Terry French, for­mer Cana­di­ens’ draft pick, dead at 66

Advertiser (Grand Falls) - - Sports -

One of the finest hockey play­ers to come out of Grand Falls-Wind­sor, and New­found­land and Labrador, passed away Tues­day, Oct. 3.

Terry French was only 66 when he died in a Fred­er­ic­ton, N.B. hospi­tal of com­pli­ca­tions from di­a­betes and heart-re­lated is­sues.

One year re­moved from high school hockey, French joined the Grand Falls Cataracts in 1969 and was the first win­ner of the New­found­land Se­nior Hockey League’s Al­bert “Pee­wee” Crane Memo­rial Award as the league’s rookie of the year.

In 30 games with the Cataracts, French col­lected four goals and 11 as­sists.

It was dur­ing that sea­son Bill Long, head coach of the On­tario Hockey As­so­ci­a­tion’s Ot­tawa 67s, trav­elled to Grand Falls to see Don Howse play.

It was then Long took no­tice of the Cataracts’ fine young de­fence­man named French.

Howse and French would play for the 67s the next two years, French join­ing a blue­line an­chored by fu­ture Hall of Famer De­nis Potvin.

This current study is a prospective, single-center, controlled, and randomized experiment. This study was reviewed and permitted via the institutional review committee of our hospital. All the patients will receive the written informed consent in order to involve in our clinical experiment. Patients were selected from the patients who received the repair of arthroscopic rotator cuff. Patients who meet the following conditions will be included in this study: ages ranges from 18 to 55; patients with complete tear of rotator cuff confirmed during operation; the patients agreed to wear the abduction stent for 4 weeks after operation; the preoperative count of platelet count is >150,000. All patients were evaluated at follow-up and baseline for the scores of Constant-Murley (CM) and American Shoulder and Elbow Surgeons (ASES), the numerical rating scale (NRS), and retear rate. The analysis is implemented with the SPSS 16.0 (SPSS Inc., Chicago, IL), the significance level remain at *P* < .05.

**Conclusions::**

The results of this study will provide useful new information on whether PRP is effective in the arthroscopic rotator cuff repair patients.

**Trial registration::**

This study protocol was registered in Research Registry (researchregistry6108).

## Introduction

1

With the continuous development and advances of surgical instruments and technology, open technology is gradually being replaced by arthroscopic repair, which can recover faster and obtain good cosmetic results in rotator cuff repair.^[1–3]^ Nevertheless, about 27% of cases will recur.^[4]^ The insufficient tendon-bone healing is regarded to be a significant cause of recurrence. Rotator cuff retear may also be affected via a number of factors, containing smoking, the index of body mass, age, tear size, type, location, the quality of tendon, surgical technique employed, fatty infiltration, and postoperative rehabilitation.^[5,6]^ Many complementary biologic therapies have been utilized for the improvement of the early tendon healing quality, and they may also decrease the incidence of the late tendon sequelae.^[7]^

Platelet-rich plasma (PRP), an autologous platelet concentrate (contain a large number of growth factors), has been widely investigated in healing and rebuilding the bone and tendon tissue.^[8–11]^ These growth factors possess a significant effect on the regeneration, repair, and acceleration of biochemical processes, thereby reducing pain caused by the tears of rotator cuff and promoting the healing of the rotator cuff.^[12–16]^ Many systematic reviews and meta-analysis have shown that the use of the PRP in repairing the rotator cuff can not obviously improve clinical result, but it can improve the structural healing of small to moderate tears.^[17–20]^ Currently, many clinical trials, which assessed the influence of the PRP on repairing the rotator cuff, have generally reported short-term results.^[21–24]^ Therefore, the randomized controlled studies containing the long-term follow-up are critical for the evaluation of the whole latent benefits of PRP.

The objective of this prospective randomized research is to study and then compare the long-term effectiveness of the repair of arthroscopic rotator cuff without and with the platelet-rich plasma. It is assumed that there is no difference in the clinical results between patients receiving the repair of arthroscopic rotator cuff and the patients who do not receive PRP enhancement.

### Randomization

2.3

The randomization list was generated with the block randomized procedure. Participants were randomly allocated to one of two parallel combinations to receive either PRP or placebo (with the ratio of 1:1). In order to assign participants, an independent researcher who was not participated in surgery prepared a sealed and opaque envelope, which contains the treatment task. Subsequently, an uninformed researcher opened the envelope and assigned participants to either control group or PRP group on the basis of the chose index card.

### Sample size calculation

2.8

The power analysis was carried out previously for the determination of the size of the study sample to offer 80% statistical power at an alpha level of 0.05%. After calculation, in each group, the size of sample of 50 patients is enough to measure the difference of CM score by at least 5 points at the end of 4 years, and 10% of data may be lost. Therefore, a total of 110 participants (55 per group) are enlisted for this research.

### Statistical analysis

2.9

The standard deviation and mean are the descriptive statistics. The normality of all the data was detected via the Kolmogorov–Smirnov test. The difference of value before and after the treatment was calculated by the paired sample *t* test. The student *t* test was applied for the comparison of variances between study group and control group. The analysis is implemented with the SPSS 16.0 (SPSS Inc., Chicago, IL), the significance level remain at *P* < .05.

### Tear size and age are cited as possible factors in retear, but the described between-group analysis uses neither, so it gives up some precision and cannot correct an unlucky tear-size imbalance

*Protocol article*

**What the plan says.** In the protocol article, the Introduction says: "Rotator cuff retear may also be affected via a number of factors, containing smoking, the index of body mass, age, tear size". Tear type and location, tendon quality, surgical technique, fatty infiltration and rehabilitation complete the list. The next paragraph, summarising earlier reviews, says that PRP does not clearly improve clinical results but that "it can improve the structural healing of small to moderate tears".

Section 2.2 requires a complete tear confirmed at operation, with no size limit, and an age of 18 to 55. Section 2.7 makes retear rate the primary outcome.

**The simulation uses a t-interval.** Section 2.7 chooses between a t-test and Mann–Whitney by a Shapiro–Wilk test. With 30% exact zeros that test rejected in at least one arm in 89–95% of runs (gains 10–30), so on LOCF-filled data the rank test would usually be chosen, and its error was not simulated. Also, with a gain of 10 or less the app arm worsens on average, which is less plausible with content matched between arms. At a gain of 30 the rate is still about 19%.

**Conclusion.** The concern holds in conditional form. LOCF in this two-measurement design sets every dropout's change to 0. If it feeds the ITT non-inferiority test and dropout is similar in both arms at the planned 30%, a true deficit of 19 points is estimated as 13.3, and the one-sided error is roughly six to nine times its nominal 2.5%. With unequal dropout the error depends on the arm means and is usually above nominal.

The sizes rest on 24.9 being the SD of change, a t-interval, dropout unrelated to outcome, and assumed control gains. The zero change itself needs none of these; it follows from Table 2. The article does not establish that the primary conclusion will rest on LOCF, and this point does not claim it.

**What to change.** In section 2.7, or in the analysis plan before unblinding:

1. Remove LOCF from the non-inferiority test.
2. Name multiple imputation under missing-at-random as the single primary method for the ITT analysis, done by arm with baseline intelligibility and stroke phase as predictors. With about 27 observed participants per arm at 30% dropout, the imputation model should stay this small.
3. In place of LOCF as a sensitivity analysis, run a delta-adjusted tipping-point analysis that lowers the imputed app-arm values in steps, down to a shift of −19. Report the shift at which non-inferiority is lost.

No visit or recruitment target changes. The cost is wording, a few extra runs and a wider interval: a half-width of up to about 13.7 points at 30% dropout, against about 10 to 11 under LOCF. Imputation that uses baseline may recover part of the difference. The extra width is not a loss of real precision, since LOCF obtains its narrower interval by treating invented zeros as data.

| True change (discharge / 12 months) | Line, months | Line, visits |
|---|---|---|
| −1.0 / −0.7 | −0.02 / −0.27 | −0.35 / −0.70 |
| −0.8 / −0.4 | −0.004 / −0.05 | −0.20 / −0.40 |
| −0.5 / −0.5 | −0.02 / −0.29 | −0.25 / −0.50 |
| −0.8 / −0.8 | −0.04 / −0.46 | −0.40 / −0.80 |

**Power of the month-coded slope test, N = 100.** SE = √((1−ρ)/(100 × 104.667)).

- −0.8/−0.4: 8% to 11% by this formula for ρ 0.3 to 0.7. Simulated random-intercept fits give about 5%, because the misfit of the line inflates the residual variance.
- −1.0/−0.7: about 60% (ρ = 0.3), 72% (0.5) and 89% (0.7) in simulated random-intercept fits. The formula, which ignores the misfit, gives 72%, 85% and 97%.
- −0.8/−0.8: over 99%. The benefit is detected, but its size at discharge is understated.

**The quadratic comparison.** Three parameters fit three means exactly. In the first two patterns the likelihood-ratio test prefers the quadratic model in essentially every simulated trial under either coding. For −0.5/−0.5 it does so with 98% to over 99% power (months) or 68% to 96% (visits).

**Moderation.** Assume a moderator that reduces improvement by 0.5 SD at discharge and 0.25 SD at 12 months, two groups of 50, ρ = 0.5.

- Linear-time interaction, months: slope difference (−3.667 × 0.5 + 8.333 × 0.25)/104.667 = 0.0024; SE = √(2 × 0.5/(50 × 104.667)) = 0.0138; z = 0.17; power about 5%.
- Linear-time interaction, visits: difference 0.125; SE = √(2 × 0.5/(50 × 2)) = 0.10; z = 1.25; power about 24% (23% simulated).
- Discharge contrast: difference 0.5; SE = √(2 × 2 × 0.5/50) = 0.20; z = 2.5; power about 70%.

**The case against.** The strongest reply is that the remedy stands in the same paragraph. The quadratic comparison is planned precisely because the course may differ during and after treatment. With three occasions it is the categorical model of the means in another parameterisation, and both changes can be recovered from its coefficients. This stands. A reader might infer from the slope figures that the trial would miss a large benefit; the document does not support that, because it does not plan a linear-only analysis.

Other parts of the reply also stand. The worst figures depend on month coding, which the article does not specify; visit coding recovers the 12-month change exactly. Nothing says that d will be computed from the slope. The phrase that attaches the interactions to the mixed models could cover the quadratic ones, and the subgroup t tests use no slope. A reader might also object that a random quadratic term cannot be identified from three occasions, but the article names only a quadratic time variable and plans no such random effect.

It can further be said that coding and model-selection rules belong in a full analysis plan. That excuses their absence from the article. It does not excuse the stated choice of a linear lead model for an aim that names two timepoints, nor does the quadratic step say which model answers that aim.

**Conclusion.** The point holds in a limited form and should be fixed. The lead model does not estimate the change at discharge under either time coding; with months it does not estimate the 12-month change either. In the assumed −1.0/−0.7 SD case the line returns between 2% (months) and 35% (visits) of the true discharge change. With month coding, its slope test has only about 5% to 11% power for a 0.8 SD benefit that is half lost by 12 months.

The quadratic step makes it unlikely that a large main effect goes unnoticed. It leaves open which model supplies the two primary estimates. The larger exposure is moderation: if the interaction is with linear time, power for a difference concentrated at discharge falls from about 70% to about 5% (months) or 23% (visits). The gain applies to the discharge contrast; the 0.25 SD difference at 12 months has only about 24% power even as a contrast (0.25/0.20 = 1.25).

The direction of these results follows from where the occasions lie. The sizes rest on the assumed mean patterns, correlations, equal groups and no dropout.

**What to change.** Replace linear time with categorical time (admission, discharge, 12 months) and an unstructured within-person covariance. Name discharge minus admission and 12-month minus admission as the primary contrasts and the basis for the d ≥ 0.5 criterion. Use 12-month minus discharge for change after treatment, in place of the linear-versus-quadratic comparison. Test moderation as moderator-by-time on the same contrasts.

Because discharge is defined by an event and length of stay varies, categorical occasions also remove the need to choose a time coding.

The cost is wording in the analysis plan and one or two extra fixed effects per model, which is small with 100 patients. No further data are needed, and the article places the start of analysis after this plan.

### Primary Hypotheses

Just get­ting his feet wet, French ap­peared in 54 games and col­lected 19 as­sists and 23 min­utes in penal­ties.

French en­joyed a break­through 1970-71 ju­nior cam­paign with the 67s, scor­ing seven goals and 36 points in 52 games, to go along with 90 penalty min­utes.

Five spots af­ter the Mon­treal Cana­di­ens se­lected Larry Robinson 20thover­all in the 1971 NHL am­a­teur draft, Cana­di­ens gen­eral man­ager Sam Pol­lock drafted the 19-year-old New­found­lan­der 25th over­all.

Af­ter at­tend­ing train­ing camp in Mon­treal, French stunned the Cana­di­ens by walk­ing into coach Claude Ruel’s of­fice and quit­ting.

French re­turned home and helped Grand Falls win the 1971-72 Herder.

Howse and Tony White, both fu­ture NHLers, also played on the team.

Fol­low­ing a year at Memo­rial Univer­sity play­ing for the Beothuks, French, with the help of for­mer Grand Falls coach Marc Pichette, at­tended the 1973 train­ing camp of the WHA’s Que­bec Nordiques.

He ended up in the North Amer­i­can Hockey League that year in Maine, fin­ish­ing the sea­son with 34 points in 62 games.

It would be the last time he would play com­pet­i­tive hockey.

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